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Originally published May 23, 2007 at 12:00 AM | Page modified May 23, 2007 at 2:01 AM

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Yellow-cab fleet going green

Every yellow cab in this city will be a fuel-efficient hybrid by 2012, and stricter emissions and gas-mileage standards for taxis will be...

The Associated Press

NEW YORK — Every yellow cab in this city will be a fuel-efficient hybrid by 2012, and stricter emissions and gas-mileage standards for taxis will be phased in starting next year, Mayor Michael Bloomberg said Tuesday.

There are now 375 hybrid vehicles among the 13,000 taxis rolling on New York streets. Under Bloomberg's plan, that number will increase to 1,000 by October 2008 and will grow by about 20 percent each year until 2012.

"There's an awful lot of taxicabs on the streets of New York City," Bloomberg said. "These cars just sit there in traffic sometimes, belching fumes.

"This does a lot less. It's a lot better for all of us," he said of the hybrid plan.

Hybrid vehicles run on a combination of gasoline and electricity, emitting less exhaust and achieving higher gas mileage per gallon. Hybrid models tested include the Toyota Prius, Toyota Highlander Hybrid, Lexus RX 400h and Ford Escape.

The standard yellow-cab vehicle, the Ford Crown Victoria, gets 14 mpg; in contrast, Ford Escape taxis get 36 mpg.

Automakers said hybrids are uniquely well-suited to be taxis. Many of them, like the Escape, run solely on battery power while stopped or at low speeds, so they don't cough exhaust while navigating through city traffic. At higher speeds, the gas-powered drive system kicks in and the two work together.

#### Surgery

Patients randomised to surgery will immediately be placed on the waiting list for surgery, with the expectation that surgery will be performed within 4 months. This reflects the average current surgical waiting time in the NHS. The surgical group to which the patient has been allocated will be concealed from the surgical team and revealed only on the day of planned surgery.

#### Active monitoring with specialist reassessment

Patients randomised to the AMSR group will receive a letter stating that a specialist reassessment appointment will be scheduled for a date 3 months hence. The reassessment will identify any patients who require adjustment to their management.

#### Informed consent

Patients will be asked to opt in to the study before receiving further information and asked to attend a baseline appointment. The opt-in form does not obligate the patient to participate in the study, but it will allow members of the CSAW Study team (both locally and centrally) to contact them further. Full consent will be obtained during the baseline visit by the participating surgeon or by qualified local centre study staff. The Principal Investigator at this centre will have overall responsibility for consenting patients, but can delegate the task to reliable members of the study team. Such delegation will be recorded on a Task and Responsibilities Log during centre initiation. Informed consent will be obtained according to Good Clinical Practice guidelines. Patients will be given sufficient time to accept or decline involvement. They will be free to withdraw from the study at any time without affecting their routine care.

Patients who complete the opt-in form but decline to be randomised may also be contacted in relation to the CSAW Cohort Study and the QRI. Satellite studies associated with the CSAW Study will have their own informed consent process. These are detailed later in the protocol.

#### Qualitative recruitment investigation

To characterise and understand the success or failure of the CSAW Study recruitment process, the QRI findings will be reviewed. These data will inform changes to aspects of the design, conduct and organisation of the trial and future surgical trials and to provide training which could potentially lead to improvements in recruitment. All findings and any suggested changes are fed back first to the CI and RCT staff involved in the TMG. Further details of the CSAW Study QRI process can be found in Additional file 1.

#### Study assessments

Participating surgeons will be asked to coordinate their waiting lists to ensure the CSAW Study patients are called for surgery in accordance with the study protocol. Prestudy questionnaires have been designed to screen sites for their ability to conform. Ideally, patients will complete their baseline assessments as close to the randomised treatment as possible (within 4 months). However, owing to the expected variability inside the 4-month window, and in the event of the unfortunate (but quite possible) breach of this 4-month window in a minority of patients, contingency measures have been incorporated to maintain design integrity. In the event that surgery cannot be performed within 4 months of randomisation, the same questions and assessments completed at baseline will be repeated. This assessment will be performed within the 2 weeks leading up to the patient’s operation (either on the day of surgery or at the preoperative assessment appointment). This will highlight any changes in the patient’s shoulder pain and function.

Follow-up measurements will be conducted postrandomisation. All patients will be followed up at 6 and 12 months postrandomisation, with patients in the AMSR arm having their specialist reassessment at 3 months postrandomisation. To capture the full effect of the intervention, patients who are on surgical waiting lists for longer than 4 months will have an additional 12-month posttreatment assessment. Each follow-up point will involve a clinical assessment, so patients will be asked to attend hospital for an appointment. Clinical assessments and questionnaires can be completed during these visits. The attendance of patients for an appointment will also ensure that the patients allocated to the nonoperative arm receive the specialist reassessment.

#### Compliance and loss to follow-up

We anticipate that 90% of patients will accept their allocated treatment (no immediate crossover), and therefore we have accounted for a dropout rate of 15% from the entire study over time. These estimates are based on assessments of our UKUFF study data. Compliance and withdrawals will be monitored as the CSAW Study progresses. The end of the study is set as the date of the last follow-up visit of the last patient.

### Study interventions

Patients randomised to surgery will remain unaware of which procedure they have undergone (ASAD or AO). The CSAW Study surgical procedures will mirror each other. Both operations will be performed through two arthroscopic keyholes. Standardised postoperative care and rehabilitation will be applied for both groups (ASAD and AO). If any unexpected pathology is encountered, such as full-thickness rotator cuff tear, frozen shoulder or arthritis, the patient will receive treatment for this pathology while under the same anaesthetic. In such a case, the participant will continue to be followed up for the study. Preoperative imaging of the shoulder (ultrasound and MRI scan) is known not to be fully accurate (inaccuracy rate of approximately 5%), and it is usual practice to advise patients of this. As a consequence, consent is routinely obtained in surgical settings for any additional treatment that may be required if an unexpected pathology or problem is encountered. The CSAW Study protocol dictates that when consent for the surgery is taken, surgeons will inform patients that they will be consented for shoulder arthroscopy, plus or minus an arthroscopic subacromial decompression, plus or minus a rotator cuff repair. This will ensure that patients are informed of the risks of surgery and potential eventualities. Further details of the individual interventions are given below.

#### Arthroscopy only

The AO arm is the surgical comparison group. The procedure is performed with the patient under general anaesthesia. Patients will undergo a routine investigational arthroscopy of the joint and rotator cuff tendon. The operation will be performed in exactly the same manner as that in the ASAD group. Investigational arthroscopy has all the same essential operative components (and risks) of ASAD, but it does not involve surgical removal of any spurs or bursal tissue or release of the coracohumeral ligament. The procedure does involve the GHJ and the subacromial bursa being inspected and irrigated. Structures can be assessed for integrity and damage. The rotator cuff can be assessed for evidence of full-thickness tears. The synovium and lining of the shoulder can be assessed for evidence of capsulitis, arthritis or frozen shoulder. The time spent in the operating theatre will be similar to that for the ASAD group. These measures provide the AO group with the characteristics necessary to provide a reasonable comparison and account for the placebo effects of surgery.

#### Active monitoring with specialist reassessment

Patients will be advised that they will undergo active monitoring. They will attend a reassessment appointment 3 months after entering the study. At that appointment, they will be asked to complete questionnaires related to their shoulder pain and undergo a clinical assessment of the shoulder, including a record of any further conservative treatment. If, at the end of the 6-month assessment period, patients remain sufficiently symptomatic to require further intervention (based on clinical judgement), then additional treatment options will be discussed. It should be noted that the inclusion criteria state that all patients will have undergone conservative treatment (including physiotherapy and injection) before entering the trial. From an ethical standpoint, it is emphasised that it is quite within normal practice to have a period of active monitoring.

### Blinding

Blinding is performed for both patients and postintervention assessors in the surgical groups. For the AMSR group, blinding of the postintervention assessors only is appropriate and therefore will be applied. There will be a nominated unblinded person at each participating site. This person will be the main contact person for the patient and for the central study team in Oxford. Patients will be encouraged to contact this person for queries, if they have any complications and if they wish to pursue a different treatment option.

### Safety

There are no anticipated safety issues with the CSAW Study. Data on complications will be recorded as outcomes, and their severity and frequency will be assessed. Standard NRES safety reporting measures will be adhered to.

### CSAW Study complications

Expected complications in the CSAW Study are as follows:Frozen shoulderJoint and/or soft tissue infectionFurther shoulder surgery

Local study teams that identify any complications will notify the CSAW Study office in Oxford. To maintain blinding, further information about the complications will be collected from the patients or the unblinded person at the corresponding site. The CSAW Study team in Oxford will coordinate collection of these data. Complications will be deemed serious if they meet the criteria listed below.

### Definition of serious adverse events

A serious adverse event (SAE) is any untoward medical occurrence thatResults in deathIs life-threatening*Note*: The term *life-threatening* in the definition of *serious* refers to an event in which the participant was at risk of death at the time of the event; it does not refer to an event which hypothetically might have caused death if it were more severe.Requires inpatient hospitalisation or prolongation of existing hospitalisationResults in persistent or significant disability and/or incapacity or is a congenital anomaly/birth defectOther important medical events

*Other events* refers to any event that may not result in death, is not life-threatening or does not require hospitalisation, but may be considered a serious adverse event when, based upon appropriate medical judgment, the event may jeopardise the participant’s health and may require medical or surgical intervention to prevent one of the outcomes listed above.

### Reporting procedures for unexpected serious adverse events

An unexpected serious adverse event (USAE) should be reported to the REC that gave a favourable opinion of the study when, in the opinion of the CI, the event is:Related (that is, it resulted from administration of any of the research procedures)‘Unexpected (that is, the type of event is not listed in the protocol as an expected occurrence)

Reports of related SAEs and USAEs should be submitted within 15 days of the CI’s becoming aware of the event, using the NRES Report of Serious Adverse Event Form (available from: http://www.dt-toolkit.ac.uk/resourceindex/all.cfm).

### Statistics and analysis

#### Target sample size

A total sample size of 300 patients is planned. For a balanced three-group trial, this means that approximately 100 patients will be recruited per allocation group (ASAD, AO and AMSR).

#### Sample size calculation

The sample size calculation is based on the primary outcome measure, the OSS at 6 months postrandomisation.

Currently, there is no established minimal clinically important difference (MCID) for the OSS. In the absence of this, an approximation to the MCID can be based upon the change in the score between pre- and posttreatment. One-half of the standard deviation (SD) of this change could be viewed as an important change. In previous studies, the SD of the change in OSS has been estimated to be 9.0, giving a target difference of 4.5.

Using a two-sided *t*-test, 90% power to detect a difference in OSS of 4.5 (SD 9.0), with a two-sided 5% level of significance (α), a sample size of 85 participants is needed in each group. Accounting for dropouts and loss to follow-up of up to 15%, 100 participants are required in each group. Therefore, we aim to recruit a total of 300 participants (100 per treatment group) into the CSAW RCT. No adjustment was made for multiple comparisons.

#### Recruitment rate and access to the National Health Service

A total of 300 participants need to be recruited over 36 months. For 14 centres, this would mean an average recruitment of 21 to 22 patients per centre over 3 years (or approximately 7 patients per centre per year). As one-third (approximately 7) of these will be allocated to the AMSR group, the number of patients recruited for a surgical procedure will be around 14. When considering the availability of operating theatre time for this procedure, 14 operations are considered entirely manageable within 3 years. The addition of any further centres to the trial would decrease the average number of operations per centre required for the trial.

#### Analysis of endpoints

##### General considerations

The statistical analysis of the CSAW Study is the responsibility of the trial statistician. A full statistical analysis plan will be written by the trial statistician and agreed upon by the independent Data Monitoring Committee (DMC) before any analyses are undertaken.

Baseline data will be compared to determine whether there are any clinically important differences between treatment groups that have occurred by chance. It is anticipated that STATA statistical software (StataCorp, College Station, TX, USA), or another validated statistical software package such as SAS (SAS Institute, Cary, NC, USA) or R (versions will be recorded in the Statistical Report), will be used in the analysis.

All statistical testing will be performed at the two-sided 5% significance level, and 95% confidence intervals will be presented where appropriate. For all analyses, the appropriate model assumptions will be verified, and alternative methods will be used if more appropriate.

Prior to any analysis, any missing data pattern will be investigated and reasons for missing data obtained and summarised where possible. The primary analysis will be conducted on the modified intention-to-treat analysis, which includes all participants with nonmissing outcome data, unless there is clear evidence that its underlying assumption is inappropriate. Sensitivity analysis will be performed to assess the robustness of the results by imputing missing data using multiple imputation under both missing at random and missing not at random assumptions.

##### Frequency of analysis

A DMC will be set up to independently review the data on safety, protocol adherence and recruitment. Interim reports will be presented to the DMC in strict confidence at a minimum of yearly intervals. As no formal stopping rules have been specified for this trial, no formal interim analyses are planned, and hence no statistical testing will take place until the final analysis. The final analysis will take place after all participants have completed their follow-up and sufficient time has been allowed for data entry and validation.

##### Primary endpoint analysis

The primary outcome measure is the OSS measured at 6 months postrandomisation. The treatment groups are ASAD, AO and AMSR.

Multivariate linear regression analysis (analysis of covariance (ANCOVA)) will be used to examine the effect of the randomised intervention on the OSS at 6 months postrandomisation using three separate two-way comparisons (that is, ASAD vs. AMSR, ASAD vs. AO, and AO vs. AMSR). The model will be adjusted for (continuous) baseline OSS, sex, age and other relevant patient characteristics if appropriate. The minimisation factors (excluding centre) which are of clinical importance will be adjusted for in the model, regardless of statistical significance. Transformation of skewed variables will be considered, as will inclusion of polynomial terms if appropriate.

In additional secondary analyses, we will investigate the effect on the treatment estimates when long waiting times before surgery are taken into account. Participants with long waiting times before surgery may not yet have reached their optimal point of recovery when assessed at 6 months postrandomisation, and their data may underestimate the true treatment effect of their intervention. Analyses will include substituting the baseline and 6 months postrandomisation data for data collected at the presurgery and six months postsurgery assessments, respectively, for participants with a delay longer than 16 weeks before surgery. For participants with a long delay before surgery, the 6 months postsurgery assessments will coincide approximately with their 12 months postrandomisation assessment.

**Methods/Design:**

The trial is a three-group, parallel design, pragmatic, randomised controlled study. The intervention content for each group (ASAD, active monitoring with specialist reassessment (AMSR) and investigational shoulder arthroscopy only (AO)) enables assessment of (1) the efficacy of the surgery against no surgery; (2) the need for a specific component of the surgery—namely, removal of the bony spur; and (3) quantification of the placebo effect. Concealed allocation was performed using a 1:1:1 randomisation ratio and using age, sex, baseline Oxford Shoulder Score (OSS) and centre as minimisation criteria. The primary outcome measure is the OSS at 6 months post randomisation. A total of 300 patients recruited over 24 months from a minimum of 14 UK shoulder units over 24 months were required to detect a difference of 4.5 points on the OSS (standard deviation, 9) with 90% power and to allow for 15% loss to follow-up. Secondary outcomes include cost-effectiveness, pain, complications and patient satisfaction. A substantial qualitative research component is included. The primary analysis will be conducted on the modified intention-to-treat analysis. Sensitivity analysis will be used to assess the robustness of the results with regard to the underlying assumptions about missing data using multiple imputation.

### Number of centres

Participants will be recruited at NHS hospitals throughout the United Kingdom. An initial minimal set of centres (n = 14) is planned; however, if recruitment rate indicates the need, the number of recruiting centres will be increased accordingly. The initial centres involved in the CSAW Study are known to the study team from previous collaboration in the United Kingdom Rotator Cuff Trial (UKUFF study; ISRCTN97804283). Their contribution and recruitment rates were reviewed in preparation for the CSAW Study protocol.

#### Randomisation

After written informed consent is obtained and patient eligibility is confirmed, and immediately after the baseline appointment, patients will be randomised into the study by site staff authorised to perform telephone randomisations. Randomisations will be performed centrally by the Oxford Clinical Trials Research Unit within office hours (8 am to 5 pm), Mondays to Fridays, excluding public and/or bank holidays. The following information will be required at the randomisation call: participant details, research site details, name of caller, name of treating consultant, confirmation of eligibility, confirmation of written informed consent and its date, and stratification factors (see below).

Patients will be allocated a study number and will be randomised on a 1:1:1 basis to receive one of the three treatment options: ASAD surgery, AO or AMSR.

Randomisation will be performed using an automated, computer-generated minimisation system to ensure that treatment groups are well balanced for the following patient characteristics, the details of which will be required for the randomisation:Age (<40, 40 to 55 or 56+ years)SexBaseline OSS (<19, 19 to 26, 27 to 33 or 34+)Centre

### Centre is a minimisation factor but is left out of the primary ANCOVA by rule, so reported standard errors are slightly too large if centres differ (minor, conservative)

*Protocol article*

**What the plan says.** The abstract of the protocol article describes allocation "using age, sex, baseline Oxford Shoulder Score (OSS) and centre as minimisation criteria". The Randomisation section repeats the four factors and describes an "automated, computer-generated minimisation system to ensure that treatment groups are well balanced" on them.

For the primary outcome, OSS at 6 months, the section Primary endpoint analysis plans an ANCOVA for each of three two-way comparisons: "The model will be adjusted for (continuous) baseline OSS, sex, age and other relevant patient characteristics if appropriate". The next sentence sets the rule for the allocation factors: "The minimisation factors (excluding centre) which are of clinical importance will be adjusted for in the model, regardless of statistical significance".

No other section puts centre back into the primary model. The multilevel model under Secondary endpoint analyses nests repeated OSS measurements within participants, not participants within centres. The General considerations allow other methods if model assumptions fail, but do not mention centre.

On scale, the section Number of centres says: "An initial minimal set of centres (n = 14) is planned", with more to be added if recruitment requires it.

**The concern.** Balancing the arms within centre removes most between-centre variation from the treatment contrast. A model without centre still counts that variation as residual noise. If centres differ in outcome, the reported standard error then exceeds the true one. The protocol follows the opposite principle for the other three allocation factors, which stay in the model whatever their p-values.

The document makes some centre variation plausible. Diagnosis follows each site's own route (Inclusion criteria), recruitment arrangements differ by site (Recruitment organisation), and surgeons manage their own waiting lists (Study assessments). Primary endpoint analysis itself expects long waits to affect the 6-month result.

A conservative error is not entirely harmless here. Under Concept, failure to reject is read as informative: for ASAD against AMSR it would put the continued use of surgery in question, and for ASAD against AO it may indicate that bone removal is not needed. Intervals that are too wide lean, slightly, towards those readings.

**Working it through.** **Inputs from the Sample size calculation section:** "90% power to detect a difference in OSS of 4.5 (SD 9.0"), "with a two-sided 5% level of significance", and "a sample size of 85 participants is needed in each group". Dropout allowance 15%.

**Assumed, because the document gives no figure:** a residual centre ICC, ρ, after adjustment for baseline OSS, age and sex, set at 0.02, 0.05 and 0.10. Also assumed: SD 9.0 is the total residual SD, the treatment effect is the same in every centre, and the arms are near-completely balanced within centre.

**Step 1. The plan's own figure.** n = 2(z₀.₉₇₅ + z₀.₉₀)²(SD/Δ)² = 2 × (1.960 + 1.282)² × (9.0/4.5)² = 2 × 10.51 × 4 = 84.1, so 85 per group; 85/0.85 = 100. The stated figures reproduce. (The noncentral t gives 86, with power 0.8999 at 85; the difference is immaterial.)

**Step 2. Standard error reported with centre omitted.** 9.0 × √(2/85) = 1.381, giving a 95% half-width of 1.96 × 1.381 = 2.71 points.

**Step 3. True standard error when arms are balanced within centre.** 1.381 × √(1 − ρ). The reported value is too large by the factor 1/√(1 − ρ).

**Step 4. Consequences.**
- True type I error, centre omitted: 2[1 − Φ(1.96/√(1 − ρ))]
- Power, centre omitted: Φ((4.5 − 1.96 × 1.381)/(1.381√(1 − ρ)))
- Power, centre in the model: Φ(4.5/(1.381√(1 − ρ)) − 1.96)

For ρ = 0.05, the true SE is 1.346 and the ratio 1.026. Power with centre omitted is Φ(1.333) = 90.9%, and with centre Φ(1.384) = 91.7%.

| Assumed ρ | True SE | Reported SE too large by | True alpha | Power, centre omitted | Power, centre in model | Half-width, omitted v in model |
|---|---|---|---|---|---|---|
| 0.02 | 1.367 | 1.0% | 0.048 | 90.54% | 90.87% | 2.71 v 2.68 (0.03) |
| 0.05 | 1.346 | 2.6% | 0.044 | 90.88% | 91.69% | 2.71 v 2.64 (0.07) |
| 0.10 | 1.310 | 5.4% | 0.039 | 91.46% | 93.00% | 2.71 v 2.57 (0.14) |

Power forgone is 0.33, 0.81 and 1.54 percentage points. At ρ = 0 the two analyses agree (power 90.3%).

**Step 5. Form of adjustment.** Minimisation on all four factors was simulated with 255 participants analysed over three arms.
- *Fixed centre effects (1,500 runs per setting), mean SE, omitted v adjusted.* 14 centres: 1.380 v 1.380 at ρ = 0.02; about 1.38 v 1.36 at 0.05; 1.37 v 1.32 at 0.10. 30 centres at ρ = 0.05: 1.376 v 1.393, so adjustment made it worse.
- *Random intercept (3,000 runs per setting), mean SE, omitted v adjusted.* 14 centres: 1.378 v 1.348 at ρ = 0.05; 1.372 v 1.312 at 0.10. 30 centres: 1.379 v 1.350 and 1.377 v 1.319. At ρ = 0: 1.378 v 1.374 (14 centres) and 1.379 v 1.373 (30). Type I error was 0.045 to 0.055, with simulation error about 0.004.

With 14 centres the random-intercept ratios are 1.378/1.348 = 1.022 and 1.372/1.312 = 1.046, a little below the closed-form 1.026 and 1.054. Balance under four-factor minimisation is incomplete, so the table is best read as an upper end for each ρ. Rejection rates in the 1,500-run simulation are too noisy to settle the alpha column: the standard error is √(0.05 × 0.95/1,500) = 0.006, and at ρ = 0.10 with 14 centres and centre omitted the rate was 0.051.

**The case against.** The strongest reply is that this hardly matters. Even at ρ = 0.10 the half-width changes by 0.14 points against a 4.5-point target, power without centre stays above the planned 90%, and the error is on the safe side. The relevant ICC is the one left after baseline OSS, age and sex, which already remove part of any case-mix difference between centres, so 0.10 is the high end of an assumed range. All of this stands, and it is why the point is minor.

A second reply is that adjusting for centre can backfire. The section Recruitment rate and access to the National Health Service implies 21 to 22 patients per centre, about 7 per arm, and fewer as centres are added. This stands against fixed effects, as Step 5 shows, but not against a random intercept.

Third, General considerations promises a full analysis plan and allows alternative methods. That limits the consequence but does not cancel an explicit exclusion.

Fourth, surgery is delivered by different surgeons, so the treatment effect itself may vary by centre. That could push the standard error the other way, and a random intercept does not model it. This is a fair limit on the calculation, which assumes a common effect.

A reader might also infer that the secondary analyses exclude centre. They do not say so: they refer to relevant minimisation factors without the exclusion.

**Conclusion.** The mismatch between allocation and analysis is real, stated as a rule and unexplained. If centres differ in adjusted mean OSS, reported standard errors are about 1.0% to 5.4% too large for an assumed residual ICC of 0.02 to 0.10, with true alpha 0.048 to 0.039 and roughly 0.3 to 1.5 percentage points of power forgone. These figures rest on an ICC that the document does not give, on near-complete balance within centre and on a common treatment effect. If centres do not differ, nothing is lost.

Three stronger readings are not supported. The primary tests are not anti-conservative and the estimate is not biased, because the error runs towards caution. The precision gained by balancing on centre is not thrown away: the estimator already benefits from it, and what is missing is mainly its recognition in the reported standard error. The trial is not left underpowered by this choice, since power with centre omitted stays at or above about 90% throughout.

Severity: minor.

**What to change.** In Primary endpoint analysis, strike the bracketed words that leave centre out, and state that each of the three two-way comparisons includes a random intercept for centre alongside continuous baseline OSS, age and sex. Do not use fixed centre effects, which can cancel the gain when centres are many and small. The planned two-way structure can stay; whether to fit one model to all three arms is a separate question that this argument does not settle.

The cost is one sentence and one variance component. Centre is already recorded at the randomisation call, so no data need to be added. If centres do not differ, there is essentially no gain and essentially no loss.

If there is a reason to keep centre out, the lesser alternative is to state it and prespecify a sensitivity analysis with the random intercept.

In addition to making the yellow-cab fleet entirely green within five years, the city will require all new vehicles entering the fleet after October 2008 to achieve a minimum of 25 mpg. A year later, all new vehicles must get 30 mpg and be a hybrid.

Bloomberg made the announcement on NBC's "Today" show.

Hybrid vehicles are typically more expensive, but the city said the increase in fuel efficiency will save taxi operators more than $10,000 per year.

The government does not own the city's yellow cabs, but sells licenses to individual drivers and operators, who must purchase their own vehicles that meet the specifications of the Taxi and Limousine Commission.

Shifting the taxi fleet to hybrids is part of Bloomberg's wider sustainability plan for the city, which includes a goal of a 30 percent reduction in carbon emissions by 2030. Part of the plan could include congestion pricing for drivers entering some of the busiest parts of Manhattan.

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